Wolves owe black coats to dogs, research shows
In a bit of genetic sleuthing, a team of researchers has determined that black wolves and coyotes in North America got their distinctive color from dogs that carried a gene mutation to the New World.
The finding presents a rare instance in which a genetic mutation from a domesticated animal has benefited wild animals by enriching their “genetic legacy,” the scientists write in Thursday’s Science Express, the online edition of the journal Science. Because black wolves are more common in forested areas than on the tundra, the researchers concluded that melanism — the pigmentation that resulted from the mutation — must give those animals an adaptive advantage.
–The New York Times
Ground water depletion turns Calcutta water saline
Calcutta’s water is turning saline, forcing many parts of the city to depend on bottled water to dilute the mineral monster.
There is not a drop to drink in Santoshpur, for instance, which has been left with only saline water in its underground poolin the wake of a real estate boom. In some other crowded areas, tubewells are being sunk deeper than 700 feet to find fresh water.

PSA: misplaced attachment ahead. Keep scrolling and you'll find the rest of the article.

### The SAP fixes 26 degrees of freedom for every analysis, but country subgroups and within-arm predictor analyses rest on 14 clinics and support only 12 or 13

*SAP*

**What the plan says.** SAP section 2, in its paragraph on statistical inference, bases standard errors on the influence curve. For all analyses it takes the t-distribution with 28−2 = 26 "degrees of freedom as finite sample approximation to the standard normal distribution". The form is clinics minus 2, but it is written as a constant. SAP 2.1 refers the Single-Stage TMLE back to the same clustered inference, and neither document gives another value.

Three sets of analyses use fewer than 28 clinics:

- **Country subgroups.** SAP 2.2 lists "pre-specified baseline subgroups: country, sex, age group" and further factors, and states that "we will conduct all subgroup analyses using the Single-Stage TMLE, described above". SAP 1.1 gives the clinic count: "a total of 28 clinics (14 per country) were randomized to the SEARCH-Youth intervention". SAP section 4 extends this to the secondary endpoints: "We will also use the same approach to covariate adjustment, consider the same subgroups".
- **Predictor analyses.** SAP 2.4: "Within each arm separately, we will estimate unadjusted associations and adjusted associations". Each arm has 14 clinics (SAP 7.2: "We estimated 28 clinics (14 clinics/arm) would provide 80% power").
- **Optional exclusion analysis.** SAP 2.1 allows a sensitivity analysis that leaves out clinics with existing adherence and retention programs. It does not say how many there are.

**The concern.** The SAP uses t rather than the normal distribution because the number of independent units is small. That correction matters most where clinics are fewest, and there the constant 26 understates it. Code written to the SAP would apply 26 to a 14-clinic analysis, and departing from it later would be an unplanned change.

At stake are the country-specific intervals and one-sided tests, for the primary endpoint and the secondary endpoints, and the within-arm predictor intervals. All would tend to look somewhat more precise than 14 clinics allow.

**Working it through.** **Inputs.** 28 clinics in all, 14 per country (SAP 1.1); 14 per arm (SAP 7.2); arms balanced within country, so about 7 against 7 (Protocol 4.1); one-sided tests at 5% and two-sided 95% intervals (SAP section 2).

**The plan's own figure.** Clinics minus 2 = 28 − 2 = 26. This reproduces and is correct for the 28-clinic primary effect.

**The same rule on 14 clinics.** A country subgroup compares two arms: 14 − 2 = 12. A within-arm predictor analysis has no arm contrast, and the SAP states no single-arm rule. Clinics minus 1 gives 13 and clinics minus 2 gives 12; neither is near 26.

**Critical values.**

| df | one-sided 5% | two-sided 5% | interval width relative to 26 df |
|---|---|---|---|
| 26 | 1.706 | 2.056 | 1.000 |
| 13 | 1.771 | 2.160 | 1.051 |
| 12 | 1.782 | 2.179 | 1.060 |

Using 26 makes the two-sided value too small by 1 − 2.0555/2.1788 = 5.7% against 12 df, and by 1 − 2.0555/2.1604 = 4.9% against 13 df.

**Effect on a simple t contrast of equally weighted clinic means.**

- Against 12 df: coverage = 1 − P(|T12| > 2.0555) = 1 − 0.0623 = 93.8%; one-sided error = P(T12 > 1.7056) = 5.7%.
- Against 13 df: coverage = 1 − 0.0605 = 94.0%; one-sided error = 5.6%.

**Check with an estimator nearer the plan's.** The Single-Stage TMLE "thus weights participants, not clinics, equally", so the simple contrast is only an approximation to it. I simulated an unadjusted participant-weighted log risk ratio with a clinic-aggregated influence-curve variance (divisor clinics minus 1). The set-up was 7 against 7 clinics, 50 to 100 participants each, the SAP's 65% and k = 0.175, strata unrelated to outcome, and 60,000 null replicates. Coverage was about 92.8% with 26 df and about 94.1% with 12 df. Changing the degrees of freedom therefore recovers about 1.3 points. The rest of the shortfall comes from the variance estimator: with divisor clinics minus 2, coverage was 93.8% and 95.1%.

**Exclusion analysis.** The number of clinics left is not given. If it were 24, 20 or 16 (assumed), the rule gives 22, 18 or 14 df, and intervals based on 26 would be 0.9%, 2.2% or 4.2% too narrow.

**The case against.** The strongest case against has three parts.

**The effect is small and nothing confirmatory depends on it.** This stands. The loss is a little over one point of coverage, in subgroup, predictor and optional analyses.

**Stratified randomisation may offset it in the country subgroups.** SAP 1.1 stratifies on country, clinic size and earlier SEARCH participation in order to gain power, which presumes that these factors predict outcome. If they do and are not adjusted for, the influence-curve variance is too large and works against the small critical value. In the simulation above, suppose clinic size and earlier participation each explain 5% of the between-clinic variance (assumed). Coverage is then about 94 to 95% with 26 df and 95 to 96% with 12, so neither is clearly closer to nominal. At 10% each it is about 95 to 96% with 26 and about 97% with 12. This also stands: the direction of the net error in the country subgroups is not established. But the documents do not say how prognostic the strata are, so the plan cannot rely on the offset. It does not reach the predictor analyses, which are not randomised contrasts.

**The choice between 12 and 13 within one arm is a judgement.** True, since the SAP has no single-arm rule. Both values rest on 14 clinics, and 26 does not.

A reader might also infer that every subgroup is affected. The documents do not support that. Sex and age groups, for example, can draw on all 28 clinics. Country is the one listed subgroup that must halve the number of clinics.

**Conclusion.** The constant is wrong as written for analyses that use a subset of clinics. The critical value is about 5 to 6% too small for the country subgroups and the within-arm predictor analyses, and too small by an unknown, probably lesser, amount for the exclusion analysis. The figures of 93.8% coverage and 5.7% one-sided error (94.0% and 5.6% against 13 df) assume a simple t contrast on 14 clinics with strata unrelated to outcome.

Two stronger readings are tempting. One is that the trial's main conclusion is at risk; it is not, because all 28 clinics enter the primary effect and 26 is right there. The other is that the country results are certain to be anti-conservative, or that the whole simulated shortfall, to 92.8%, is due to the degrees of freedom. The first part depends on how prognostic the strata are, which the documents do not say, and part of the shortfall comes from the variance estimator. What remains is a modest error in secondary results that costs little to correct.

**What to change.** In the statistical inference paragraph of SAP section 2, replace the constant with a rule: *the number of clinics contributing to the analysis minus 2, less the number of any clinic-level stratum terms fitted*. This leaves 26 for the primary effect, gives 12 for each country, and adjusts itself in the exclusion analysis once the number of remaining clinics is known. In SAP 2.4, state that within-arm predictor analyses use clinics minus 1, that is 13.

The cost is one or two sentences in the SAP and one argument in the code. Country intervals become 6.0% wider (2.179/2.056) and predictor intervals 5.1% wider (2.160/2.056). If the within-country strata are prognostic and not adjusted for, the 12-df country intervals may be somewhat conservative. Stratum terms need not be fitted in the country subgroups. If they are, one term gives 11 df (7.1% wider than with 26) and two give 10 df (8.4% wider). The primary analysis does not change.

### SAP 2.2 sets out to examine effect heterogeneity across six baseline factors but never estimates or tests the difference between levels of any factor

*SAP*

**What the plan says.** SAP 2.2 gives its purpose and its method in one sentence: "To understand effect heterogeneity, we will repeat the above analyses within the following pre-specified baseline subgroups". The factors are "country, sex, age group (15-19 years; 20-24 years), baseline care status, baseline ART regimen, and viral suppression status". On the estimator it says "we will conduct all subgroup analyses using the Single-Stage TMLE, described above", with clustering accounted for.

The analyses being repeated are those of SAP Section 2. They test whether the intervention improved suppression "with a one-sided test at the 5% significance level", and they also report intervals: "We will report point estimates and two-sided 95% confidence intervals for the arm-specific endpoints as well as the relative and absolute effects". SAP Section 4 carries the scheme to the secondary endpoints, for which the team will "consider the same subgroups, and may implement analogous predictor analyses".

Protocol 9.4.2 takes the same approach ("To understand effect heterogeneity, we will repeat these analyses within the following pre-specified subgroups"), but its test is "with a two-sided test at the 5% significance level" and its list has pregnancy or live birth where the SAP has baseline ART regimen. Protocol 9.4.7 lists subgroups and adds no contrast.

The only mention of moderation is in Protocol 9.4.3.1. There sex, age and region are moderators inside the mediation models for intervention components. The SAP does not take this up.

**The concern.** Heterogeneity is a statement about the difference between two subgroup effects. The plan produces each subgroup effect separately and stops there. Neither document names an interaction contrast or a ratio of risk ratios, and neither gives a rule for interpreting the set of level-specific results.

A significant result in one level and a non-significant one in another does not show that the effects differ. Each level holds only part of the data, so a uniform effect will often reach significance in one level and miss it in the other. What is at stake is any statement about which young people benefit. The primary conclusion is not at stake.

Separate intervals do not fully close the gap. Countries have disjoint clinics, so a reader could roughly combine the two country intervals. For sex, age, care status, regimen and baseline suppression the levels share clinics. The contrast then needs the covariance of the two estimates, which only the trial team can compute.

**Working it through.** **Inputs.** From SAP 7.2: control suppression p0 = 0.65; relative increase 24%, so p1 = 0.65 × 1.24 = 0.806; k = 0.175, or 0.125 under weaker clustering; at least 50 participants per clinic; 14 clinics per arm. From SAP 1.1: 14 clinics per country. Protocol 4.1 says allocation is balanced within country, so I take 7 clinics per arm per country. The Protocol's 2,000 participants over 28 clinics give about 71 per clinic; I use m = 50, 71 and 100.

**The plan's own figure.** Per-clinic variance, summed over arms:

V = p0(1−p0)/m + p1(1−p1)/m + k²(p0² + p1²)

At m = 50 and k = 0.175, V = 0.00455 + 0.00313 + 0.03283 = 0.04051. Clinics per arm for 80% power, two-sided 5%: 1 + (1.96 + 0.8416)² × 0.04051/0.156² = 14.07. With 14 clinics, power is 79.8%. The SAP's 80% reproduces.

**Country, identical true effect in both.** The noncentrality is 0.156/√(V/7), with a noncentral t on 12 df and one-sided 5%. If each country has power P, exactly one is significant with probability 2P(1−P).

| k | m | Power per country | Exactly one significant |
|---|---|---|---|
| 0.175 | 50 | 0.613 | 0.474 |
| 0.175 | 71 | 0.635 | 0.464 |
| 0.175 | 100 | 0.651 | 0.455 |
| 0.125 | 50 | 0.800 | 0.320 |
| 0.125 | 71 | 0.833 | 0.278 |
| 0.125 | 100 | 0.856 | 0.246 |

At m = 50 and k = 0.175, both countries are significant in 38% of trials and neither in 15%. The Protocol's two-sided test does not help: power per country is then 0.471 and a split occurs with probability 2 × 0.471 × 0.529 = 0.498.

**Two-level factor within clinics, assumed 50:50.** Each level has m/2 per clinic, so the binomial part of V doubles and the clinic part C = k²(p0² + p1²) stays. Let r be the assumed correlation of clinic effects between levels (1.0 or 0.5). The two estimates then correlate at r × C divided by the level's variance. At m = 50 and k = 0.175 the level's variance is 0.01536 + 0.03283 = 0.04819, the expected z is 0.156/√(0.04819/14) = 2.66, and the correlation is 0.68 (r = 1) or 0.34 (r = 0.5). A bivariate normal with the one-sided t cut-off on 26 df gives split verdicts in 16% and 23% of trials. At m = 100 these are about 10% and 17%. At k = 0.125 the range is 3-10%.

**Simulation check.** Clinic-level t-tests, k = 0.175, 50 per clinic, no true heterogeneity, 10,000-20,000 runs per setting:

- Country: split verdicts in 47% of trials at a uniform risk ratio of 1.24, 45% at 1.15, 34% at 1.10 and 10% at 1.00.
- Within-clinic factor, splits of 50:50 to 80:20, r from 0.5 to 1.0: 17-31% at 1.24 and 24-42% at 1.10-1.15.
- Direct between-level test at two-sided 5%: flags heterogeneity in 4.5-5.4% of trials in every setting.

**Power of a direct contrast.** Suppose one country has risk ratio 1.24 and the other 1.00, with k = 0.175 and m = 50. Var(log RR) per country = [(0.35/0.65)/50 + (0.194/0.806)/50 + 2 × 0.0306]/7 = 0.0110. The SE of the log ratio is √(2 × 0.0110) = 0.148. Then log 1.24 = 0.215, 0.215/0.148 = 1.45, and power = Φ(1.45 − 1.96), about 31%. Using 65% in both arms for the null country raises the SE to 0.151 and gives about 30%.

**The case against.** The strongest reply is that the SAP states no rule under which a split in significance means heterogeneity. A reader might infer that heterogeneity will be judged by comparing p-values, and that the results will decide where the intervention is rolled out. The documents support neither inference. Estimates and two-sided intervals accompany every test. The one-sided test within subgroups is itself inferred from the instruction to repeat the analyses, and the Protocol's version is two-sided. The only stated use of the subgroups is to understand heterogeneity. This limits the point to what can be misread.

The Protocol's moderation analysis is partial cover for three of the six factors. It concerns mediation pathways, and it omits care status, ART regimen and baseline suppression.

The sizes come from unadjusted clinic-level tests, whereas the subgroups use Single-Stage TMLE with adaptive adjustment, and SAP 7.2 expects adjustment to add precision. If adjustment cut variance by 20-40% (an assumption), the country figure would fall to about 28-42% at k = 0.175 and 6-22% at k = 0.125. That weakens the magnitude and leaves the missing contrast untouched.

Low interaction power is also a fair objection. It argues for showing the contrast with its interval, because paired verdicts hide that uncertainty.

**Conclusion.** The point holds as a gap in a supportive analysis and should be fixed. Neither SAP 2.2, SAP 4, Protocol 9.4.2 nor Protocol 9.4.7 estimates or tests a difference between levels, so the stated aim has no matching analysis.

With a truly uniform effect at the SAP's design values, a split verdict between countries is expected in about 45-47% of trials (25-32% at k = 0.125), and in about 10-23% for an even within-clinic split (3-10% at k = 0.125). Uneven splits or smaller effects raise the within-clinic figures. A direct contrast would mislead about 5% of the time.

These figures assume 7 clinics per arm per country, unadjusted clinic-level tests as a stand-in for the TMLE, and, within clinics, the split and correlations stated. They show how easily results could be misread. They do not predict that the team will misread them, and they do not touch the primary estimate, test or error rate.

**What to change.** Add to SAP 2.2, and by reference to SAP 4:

California lawsuit filed over salmon
Conservation and fishermen’s groups filed a lawsuit in California Superior Court seeking to force state and regional water boards to implement existing clean water laws in the wild rivers and streams of the state’s North Coast region.
The groups argue that only cleaner waters will enable the recovery of endangered salmon species.
For decades, water quality in North Coast river and streams has been degraded by sediment, nutrients, high temperatures, low dissolved oxygen levels, and turbidity. These pollutants are the result of dam construction, water diversions, urban development, agriculture, logging, mining, and grazing.